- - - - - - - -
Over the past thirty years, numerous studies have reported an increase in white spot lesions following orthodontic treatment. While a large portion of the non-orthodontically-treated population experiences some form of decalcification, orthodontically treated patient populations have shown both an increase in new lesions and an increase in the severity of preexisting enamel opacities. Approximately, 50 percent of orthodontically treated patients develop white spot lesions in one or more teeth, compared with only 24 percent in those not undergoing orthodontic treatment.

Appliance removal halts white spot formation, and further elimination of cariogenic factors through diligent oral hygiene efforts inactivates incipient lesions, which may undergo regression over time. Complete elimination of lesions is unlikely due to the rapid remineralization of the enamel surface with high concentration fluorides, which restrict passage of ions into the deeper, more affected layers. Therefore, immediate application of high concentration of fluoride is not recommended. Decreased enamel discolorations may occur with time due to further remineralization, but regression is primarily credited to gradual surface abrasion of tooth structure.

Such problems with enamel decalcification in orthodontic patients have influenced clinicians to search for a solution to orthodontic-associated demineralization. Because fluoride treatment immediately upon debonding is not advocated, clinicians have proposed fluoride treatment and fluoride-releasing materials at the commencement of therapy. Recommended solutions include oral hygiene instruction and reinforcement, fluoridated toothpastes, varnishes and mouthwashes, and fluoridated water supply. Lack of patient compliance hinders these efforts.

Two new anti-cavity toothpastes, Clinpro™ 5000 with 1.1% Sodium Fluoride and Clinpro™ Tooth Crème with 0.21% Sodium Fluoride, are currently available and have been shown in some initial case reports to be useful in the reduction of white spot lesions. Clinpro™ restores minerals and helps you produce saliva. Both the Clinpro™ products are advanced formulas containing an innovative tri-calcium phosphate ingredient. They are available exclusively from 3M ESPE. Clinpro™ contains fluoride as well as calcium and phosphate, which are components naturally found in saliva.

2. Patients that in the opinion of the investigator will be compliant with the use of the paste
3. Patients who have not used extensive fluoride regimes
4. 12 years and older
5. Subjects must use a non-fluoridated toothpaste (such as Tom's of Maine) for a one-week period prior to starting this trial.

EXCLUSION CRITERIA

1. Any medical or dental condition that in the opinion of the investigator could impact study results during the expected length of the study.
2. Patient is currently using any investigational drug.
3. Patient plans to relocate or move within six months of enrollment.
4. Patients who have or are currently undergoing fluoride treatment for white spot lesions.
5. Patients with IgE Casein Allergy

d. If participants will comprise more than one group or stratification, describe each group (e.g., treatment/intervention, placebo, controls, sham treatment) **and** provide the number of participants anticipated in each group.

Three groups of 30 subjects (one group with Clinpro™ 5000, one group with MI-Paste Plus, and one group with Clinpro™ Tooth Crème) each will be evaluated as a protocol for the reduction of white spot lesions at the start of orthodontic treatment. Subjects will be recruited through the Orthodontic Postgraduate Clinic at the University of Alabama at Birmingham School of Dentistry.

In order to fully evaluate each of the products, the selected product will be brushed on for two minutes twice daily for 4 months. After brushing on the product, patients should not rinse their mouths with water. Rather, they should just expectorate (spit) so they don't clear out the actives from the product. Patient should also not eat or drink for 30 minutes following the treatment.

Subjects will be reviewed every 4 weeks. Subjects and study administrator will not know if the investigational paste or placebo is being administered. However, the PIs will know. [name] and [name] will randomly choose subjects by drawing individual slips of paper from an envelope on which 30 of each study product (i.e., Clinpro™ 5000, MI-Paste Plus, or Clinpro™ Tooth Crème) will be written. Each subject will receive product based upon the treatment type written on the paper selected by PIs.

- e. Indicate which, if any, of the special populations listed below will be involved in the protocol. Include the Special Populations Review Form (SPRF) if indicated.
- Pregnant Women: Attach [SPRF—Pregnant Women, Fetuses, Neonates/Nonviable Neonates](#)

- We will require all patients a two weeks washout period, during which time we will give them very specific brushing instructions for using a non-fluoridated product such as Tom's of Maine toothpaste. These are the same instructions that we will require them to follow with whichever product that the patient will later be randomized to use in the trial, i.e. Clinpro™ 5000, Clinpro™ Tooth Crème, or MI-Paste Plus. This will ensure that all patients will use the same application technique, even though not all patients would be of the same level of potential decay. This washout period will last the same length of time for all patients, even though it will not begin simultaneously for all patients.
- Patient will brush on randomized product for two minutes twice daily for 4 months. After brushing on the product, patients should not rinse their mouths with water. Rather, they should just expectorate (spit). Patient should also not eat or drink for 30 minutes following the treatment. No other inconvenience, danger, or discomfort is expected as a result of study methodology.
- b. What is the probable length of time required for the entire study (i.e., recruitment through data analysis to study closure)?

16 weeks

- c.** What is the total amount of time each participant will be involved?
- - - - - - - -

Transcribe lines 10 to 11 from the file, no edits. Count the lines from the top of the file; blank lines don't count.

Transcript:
1. Any medical or dental condition that in the opinion of the investigator could impact study results during the expected length of the study.
2. Patient is currently using any investigational drug.